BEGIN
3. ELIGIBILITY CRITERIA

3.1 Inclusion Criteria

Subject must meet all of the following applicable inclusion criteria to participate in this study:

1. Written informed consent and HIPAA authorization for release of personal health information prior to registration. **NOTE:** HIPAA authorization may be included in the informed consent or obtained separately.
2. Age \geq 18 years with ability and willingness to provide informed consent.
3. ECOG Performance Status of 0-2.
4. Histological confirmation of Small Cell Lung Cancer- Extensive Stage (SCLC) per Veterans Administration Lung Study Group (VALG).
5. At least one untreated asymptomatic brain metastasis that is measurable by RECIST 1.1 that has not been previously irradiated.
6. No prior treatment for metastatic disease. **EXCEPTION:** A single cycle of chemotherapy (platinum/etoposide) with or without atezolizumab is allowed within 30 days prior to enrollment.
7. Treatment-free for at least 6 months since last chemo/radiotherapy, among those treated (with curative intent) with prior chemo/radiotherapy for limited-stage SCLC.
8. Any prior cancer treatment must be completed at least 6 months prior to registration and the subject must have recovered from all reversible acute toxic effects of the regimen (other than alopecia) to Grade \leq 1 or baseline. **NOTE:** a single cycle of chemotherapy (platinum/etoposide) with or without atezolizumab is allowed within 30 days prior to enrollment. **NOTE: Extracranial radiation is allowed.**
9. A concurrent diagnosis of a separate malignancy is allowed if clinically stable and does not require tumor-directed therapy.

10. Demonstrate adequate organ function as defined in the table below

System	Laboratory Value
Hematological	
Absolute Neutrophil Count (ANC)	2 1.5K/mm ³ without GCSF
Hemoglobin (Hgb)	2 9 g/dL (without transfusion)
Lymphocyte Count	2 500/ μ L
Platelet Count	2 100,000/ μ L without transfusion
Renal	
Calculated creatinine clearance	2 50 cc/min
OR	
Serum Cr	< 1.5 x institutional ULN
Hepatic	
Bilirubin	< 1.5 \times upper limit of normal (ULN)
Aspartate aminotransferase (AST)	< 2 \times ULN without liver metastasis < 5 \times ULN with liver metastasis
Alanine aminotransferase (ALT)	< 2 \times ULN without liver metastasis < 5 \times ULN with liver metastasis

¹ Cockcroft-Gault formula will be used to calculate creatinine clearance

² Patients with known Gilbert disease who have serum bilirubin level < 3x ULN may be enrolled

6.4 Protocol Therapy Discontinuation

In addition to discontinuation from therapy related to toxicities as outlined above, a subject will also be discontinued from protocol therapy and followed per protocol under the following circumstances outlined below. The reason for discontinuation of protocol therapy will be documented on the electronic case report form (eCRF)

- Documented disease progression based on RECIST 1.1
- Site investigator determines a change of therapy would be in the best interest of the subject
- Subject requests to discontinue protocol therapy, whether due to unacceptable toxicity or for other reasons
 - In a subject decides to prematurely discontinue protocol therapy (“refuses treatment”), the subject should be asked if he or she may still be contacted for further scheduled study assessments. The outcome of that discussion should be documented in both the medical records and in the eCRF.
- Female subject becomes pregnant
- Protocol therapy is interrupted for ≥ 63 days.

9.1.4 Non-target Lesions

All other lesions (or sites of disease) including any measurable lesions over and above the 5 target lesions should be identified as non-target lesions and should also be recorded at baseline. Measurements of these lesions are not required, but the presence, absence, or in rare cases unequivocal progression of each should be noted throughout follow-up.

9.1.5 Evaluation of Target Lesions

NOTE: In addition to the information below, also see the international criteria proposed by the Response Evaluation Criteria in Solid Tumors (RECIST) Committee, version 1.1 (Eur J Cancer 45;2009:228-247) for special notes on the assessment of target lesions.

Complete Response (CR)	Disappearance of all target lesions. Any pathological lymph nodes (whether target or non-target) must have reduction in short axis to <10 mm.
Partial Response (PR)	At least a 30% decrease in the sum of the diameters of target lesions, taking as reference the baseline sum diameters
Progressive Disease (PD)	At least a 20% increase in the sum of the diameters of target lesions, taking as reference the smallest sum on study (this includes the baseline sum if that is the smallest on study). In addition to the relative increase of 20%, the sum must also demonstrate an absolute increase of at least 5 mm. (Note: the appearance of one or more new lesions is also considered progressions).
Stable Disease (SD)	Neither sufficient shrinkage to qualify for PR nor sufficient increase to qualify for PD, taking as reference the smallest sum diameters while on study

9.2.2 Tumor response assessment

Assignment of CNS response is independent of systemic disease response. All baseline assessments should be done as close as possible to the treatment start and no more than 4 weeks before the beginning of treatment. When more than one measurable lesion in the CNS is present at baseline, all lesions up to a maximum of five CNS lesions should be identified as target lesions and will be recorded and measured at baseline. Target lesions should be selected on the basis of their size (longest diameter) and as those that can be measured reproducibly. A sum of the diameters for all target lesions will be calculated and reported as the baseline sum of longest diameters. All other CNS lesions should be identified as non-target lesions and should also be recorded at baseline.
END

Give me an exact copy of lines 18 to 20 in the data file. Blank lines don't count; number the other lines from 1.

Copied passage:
Lymphocyte Count	2 500/ μ L
Platelet Count	2 100,000/ μ L without transfusion
Renal	